On 27 April 2023, a prominent Ukrainian journalist and writer, Bogdan Bitik was killed in what is believed to be a sniper attack by Russian-backed separatists in eastern Ukraine. Mr. Bitik was an interpreter for La Repubblica reporter Corrado Zunino and was reportedly shot after passing three Ukrainian checkpoints. His Italian colleague, Corrado Zunino was shot in the shoulder. The Ukrainian government has condemned the attack and called for an investigation. Both men were wearing press vests when they were shot. The killing has raised concerns about the safety of journalists in Ukraine, where several journalists have been killed or injured in recent years while covering the conflict in the country’s east.
Syria: Renewed Diplomatic Efforts Needed to Find Durable Solutions and Unlocking Stalled Peace Efforts
On 27 April 2023, Geir Pedersen, UN Special Envoy for Syria told the UN Security Council that in the aftermath of the catastrophic earthquakes in Syria, a renewed commitment towards finding a political solution should be made to unlock the stalled peace efforts. He highlighted that to progress towards a political solution “many will need to take concrete steps- not just one set of actors”, emphasising that “the UN cannot do this alone” and needs the support of all key players. The envoy highlighted that he would continue to engage directly with the Syrian parties and the Government so that they take this opportunity to move forward on substantive issues. The envoy also expressed his concern over the intensifying violence in the northwest region of the country, which involved pro-Government forces, armed opposition forces and the terrorist group HTS. Lisa Doughten, Resource Mobilization Director for the UN humanitarian coordination office (OCHA), highlighted that the current humanitarian situation in the region was dire, reminding that nearly seven million Syrians are displaced nationwide, with 80 per cent having been displaced “for at least five years.” She also urged the need for finding durable solutions to put an end to the conflict.
UK: New Legislation Cracks Down on Peaceful Right to Protest
On 27 April 2023, Volker Türk, UN High Commissioner for Human Rights, called the recent legislation passed by the United Kingdom, the Public Order Bill, “deeply troubling legislation.” He expressed his concern over how the law expands the powers of the police to stop and search individuals, along with defining new offences and imposing unnecessary and disproportionate criminal sanctions on people organising or participating in peaceful protests. He appealed to the UK Government to reverse the legislation. The High Commissioner further criticised the legislation for its potential to limit the freedoms of protestors, urging that the legislation could “preemptively limit someone’s future legitimate exercise of their rights.”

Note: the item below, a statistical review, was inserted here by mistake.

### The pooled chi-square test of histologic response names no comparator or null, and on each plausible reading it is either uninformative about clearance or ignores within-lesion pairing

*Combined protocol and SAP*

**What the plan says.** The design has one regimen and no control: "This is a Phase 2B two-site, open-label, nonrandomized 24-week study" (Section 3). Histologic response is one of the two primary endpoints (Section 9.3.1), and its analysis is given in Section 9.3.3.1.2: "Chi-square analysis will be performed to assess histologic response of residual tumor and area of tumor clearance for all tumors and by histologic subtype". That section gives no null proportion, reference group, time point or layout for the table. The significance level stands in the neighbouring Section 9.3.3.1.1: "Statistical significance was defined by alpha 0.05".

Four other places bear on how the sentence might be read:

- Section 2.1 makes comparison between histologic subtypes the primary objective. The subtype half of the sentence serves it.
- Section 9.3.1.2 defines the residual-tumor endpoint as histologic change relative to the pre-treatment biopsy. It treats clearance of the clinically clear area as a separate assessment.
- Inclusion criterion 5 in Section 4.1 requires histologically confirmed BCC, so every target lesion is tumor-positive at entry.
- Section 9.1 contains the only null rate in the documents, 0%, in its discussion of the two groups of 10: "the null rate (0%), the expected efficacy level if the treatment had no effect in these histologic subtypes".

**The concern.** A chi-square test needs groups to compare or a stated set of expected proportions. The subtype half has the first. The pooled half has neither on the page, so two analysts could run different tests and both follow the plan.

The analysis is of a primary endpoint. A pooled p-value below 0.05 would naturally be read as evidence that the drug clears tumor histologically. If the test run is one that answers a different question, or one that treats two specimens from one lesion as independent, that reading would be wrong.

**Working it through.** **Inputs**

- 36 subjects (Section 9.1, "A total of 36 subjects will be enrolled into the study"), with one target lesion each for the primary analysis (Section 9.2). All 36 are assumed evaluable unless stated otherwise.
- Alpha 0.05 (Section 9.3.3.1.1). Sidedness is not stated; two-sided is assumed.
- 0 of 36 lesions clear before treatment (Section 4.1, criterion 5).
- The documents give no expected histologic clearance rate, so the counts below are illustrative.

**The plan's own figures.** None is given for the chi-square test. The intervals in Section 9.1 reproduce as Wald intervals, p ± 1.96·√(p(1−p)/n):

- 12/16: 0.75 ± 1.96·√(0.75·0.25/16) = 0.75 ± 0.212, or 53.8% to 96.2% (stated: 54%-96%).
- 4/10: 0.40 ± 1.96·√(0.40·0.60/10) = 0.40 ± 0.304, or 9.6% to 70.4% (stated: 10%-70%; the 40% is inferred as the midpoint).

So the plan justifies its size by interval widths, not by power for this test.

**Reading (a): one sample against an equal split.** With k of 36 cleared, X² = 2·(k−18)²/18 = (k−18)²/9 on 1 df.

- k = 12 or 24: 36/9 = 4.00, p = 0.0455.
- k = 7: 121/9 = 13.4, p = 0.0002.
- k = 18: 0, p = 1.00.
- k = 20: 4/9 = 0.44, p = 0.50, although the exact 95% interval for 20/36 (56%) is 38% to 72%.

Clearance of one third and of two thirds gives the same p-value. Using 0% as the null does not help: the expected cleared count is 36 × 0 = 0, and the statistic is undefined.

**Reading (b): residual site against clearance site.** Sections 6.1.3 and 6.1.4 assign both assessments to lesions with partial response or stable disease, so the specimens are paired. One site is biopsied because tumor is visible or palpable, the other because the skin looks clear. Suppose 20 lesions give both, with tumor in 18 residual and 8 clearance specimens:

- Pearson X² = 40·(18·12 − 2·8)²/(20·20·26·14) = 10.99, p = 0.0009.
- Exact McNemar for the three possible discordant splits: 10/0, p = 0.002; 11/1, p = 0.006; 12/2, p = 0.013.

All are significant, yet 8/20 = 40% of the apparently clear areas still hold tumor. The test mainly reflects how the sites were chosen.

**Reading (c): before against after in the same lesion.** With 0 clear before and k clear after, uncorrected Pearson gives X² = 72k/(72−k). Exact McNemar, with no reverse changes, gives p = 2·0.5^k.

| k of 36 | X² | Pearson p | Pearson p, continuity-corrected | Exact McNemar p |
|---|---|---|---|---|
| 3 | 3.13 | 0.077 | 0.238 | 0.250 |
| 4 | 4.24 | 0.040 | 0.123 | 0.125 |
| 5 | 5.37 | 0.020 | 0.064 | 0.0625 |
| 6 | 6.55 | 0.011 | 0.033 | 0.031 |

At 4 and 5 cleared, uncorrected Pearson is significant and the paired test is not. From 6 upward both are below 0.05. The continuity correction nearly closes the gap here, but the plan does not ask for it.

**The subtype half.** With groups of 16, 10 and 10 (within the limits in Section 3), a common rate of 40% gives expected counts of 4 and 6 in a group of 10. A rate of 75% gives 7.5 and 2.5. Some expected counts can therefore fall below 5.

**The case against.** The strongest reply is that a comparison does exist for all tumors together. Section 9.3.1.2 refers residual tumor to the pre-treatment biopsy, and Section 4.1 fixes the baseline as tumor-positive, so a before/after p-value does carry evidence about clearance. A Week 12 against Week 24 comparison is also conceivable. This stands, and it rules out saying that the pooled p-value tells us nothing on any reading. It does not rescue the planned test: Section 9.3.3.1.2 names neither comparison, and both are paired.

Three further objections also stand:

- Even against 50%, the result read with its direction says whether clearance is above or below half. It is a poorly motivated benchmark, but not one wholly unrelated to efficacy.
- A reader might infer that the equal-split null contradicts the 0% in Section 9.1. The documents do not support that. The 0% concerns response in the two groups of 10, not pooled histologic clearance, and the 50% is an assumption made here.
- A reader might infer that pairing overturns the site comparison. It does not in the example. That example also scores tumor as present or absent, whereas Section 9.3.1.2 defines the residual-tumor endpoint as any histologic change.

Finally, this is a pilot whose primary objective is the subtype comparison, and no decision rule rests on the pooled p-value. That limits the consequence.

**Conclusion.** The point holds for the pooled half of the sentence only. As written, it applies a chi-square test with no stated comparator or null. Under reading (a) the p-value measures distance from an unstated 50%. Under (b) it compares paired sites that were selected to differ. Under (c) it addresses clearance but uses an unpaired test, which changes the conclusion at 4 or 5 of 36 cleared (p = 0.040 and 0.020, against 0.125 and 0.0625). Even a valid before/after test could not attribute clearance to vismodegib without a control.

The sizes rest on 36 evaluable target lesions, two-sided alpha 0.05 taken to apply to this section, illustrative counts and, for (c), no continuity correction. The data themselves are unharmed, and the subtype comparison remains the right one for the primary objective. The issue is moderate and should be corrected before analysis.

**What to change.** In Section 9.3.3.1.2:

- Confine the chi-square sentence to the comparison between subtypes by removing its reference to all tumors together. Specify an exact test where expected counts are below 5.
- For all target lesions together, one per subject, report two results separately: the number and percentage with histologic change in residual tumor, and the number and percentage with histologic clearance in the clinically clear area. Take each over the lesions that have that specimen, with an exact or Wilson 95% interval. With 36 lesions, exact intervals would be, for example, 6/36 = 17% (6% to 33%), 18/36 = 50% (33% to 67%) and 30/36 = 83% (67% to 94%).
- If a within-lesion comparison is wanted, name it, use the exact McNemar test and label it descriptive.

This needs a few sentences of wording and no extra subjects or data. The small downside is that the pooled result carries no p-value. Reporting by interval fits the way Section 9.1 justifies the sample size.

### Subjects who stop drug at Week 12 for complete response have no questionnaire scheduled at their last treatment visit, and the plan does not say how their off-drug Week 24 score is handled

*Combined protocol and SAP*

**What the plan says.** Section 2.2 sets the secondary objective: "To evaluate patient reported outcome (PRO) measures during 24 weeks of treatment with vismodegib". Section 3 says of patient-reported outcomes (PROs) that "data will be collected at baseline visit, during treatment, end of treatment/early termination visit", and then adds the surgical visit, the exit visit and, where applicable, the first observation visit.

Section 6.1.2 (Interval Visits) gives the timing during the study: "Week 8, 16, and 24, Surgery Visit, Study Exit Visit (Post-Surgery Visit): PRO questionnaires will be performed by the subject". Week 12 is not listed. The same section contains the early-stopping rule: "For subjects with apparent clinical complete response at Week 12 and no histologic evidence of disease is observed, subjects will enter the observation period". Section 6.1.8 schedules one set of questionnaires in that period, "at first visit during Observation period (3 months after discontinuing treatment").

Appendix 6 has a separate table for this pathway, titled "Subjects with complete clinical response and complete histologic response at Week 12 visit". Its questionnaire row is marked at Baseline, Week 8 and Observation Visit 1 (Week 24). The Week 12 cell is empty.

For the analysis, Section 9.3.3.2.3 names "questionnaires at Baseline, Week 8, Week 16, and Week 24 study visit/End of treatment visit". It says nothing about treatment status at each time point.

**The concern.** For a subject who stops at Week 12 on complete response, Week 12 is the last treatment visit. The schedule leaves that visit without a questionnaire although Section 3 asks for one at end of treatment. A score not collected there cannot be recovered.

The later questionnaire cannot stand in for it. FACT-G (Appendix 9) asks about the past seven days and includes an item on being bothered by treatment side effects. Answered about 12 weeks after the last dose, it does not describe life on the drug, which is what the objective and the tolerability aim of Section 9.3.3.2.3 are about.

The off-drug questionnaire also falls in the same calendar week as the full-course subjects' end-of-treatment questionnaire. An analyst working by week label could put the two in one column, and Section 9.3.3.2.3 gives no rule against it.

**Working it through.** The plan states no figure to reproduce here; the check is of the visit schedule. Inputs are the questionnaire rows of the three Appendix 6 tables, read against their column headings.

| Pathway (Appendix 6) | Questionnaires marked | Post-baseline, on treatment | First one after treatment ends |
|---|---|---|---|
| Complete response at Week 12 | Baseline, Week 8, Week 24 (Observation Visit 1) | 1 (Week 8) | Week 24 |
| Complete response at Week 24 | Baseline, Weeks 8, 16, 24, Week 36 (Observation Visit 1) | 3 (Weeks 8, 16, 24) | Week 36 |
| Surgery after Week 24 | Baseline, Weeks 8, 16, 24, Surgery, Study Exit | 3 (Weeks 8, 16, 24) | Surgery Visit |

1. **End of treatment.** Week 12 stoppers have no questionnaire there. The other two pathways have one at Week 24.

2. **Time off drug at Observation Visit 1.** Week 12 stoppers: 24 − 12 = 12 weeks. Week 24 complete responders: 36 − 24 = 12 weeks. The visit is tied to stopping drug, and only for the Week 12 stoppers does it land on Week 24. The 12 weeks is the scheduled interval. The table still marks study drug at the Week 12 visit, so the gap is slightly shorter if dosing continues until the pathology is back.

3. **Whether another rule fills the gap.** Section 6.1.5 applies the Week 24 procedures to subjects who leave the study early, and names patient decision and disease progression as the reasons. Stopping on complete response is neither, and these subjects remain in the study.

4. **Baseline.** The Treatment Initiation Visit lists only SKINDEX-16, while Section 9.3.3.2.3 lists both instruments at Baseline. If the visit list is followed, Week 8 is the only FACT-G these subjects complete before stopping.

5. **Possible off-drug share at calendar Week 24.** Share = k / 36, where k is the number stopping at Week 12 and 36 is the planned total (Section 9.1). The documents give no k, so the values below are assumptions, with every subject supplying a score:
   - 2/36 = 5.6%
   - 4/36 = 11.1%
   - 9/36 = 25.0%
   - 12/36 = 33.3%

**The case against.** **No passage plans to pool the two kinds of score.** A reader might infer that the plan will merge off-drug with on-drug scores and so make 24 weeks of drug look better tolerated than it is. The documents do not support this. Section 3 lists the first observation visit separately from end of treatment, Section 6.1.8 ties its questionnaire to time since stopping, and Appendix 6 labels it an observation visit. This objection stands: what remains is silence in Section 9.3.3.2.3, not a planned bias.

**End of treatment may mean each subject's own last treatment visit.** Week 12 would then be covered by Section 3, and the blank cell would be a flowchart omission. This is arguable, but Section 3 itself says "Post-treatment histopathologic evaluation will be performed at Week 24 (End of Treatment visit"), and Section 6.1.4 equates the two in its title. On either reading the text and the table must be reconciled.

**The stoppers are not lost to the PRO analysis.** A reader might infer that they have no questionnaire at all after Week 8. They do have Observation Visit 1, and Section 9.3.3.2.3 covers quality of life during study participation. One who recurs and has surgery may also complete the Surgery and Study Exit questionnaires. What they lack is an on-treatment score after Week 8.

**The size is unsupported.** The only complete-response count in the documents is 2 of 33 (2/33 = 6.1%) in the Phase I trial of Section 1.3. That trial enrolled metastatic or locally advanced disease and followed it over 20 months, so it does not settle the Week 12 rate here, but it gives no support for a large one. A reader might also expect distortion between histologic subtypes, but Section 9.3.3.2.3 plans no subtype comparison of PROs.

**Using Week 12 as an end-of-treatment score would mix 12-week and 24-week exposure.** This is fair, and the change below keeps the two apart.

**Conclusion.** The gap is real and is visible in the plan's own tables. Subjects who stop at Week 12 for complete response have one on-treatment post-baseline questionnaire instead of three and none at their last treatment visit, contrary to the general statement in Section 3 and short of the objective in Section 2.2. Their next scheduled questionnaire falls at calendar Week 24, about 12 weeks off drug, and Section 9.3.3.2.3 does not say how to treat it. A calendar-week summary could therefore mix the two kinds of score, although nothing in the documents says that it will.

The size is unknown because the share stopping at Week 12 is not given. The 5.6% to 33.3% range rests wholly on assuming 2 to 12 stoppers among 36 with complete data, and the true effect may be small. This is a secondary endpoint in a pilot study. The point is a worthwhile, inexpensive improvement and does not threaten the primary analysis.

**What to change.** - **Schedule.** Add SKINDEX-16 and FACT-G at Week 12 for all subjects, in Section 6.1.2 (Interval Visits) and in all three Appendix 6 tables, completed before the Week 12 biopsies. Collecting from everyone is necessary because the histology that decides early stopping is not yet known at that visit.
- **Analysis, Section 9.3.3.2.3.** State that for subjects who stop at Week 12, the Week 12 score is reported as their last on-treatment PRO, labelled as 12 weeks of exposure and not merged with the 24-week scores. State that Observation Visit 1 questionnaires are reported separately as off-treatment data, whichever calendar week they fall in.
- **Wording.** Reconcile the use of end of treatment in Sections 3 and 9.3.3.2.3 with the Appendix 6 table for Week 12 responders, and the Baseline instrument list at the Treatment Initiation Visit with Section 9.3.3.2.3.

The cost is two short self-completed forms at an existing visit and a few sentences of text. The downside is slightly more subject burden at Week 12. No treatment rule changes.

Afghanistan: Landmark Resolution Calls on De Facto Authorities to “Swiftly Reverse” the Ban on Women Working for the UN
On 27 April 2023, the United Nations Security Council unanimously passed a resolution condemning the decision of Taliban leaders to ban Afghan women from working for the UN and calling upon the de facto authorities to reverse their decision. The landmark resolution calls for the “full, equal, meaningful and safe participation of women and girls in Afghanistan”, urging all countries and organisations to “promote an urgent reversal” of the decision. The resolution outlines specifically the concerns ambassadors have over the ban, highlighting that along with the erosion of basic rights it “will negatively and severely impact” the UN aid operations throughout the country. The resolution also highlighted that the UN Mission in the region, UNAMA would also be unable to implement its humanitarian mandate until the ban ends, emphasising that the ban “is unprecedented in the history of the United Nations.”